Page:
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The Park's not-quite-a-panto charms once again
Does three times qualify as an annual Christmas tradition? This is the third year that the Park Theatre’s artistic director Jez Bond and his collaborator Mark Cameron have written a gleefully unhinged spin on a classic tale (with Bond also directing). This year, following ‘Sleeping Beauty’ in 2013 and ‘Jack and the Beanstalk’ in 2014, this ambitious Finsbury Park venue has ‘Rapunzel’ in its sights. If your kids know the tale from the movie ‘Tangled’ or from all-blonde storybooks, here’s the anti-Disney version: anarchic, absurd, musical, energetic, uncomplicatedly multi-racial and full of amusing word-play.
This ‘Rapunzel’ is not the sort of not-quite-panto that’s packed with pop culture references, but Donald Trump (boo), and local heroes Arsène Wenger and Jeremy Corbyn get a mention (look out for Corbyn’s head, or at least a photo of him, on a stick – eye candy for some Labour MPs, no doubt). Mostly, this production exists in its own world, with its own delightfully nonsense language and traditions (the villain comes from a land where they venerate face flannels).
The story is a loose spin on the old yarn. Rapunzel’s parents, the king (Rolan Bell) and queen (Aretha Ayeh), play royalty as awfully nice but dim, while their grounded court medic, Dr Chuff (Avita Jay), is a welcome voice of reason and suspicious of spivvy conman The Great Gazombees (Mark Cameron) and his gullible assistant Dobson (Alex Hope) – responsible for kidnapping the royal baby and locking her in a tower. Later, Ayeh switches roles to play an endearing Rapunzel, while Hope swaps costumes to give a fun turn as a wannabe new king coming for an interview. Compared to last year’s show, a handful of earnest songs lend the show a hint of traditional musical theatre – but only a hint. Mostly this is crazy and chaotic.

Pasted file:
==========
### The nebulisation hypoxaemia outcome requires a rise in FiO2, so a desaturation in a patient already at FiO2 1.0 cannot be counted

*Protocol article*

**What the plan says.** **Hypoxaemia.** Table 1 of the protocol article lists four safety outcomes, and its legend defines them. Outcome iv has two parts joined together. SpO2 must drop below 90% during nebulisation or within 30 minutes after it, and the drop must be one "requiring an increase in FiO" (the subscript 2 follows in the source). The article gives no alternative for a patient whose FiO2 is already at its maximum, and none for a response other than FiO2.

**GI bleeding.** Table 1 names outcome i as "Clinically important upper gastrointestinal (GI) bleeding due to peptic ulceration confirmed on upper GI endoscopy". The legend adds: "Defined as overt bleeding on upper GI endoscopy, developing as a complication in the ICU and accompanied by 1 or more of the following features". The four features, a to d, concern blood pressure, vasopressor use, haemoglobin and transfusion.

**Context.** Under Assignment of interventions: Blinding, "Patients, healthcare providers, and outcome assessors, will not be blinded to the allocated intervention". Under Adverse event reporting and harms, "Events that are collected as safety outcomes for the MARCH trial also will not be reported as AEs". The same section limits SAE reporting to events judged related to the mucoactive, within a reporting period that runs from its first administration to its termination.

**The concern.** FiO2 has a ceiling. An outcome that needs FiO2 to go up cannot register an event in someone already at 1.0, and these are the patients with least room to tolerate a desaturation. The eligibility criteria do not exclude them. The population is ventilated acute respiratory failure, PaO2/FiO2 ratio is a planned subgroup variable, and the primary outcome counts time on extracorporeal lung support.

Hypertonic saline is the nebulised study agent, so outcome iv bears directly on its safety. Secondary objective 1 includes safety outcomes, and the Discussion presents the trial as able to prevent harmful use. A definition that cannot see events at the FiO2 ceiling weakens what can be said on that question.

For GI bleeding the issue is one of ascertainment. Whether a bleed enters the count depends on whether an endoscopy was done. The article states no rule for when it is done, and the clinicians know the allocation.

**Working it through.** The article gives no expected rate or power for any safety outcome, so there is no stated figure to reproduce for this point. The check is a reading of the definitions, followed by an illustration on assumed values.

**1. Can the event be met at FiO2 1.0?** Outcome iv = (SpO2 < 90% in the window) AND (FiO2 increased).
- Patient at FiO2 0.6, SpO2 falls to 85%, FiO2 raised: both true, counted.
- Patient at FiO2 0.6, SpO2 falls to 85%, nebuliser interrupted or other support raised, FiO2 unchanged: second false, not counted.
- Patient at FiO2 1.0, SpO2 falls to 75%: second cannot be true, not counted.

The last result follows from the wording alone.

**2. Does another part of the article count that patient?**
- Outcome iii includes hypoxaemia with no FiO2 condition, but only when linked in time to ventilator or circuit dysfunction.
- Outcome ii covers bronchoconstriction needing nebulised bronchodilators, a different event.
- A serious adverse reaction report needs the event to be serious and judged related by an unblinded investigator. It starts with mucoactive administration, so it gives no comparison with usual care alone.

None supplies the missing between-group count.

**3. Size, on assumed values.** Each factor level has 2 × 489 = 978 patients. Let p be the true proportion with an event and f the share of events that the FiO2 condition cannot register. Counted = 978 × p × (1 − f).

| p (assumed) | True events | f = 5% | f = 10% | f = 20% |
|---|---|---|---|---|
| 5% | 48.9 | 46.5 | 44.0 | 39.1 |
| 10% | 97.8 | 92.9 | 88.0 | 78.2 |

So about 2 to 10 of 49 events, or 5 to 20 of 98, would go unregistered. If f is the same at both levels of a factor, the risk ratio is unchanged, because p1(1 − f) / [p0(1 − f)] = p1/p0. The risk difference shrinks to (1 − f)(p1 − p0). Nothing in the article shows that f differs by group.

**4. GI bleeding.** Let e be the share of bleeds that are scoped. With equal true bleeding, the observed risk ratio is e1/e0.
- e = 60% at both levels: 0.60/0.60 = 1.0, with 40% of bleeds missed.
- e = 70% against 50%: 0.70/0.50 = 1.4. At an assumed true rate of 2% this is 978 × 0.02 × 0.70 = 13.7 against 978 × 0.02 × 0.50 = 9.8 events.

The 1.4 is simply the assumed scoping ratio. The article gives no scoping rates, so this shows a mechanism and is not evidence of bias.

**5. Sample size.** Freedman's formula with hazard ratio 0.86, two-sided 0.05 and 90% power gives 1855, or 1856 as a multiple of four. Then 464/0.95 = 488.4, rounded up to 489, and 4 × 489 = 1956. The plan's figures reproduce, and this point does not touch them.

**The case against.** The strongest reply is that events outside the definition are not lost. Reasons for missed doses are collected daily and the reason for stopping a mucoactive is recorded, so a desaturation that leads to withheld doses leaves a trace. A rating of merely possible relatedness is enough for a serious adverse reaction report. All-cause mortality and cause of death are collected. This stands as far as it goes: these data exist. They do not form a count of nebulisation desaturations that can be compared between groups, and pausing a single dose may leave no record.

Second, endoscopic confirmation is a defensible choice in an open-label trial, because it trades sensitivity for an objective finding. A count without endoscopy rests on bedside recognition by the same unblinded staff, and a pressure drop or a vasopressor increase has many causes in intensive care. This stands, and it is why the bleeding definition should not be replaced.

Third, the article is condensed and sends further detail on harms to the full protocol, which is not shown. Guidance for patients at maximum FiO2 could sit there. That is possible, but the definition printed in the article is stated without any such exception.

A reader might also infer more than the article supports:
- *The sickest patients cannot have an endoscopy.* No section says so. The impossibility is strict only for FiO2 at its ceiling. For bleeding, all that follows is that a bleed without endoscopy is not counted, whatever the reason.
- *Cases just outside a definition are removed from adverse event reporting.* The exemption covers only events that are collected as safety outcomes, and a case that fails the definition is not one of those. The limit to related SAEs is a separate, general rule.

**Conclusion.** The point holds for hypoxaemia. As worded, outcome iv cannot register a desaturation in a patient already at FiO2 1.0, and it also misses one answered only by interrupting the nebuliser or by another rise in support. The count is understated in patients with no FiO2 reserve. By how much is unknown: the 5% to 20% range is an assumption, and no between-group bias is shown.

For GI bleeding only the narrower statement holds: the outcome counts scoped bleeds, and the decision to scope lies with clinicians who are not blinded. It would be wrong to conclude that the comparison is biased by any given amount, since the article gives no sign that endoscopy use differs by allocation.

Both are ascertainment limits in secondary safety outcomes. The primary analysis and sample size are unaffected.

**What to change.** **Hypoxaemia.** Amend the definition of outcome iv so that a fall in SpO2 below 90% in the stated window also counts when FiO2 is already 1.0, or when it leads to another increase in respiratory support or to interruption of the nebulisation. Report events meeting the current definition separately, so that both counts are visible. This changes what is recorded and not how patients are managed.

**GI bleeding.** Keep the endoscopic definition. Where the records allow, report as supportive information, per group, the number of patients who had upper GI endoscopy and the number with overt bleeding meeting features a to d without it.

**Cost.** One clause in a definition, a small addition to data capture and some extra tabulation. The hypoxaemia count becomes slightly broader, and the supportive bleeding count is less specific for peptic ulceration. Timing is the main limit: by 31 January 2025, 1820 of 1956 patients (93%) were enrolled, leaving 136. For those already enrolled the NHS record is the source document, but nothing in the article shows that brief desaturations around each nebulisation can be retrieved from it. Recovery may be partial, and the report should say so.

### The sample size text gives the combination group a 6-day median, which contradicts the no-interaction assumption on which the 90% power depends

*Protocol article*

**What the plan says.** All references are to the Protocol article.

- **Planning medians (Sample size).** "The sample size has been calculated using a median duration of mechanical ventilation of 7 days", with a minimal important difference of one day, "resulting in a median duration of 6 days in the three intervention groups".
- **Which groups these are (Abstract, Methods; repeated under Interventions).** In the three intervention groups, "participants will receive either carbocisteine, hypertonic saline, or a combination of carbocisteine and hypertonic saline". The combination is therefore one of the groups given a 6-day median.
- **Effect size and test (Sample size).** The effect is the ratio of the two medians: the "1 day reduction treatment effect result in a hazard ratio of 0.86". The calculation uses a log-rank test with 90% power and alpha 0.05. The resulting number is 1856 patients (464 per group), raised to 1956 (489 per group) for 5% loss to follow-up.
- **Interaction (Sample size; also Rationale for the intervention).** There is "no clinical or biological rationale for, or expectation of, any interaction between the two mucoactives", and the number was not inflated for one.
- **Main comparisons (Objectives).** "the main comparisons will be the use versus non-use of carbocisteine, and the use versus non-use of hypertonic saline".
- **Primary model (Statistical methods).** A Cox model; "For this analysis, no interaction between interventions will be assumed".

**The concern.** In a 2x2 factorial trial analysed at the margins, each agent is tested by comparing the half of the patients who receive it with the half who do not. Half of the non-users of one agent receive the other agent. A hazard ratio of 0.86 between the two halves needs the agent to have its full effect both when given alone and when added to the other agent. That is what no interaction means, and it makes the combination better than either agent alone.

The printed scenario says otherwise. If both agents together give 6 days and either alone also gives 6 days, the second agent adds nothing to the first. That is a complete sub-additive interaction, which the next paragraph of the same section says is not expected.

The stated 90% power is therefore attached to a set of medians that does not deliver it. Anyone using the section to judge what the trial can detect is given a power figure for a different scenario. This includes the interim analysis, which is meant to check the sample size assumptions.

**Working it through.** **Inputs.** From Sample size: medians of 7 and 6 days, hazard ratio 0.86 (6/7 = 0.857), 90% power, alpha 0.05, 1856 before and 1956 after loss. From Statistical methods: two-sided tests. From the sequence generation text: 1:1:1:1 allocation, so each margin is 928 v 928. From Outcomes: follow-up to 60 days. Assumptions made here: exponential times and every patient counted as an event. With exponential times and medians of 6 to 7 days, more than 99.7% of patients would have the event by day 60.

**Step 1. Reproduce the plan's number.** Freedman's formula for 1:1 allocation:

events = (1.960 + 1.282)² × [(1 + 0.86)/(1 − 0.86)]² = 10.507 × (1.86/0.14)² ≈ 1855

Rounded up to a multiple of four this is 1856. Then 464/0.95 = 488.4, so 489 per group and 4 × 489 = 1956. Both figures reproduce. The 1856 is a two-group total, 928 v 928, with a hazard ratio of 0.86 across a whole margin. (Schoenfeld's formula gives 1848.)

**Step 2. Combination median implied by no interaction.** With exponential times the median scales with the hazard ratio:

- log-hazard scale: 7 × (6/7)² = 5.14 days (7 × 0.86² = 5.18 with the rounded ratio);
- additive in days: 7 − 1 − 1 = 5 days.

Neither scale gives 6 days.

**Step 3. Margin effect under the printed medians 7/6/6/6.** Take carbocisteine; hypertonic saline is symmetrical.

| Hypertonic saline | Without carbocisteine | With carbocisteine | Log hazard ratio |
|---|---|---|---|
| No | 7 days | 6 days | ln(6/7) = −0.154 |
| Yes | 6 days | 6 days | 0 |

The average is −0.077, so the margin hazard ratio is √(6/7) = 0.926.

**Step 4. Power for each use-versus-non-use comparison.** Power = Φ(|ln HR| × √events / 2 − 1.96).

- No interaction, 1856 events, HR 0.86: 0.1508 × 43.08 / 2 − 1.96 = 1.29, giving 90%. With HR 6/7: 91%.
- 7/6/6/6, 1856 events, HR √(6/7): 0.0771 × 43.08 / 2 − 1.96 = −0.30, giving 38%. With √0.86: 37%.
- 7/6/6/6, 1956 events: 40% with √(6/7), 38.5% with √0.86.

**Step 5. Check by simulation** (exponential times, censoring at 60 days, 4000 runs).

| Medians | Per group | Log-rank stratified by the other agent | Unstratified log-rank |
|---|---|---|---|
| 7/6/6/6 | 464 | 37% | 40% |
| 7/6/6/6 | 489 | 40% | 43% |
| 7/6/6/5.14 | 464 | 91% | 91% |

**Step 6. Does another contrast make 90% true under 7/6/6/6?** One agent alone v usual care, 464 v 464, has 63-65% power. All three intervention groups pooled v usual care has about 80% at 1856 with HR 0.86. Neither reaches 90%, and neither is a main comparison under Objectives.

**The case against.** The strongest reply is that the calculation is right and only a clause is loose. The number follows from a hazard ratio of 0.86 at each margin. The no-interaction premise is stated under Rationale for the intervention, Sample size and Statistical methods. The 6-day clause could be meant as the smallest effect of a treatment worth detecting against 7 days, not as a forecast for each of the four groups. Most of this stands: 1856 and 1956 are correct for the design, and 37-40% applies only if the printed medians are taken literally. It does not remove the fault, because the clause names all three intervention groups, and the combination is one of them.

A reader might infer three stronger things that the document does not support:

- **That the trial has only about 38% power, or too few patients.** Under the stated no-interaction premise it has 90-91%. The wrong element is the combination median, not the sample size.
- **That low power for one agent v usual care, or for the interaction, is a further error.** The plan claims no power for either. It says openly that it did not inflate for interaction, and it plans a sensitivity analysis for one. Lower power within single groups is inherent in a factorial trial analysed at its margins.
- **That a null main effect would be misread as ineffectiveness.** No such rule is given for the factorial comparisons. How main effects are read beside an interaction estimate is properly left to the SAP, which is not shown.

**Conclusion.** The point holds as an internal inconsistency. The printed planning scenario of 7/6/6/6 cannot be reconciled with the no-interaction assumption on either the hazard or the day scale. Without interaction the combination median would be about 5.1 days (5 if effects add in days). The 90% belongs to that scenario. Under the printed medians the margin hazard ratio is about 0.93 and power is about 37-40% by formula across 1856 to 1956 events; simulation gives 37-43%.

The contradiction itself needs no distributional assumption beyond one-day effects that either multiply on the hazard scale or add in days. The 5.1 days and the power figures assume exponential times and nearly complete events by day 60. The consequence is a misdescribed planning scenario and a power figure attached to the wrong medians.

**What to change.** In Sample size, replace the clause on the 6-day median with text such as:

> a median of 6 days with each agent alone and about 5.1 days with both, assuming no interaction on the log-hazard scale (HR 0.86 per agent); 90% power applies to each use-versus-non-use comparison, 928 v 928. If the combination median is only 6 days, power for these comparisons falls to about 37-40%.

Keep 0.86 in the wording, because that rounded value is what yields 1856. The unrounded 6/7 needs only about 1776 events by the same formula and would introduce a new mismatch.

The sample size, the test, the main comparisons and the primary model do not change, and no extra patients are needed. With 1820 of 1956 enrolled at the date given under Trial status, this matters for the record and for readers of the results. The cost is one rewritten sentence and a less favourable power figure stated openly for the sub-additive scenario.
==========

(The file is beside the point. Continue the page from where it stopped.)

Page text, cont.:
The cast of five gave it their all at the 10am (!) performance we attended, playing to two groups of local school kids having a whale of a time. Some of the playful language will go over children’s heads (especially a character confusing ‘eyes’ for ‘arse’). The theatre recommends bringing kids aged seven or older, but some younger kids should enjoy the show too. Just don’t expect them to understand the brief (and entirely innocent) love scene involving surgical rubber gloves.
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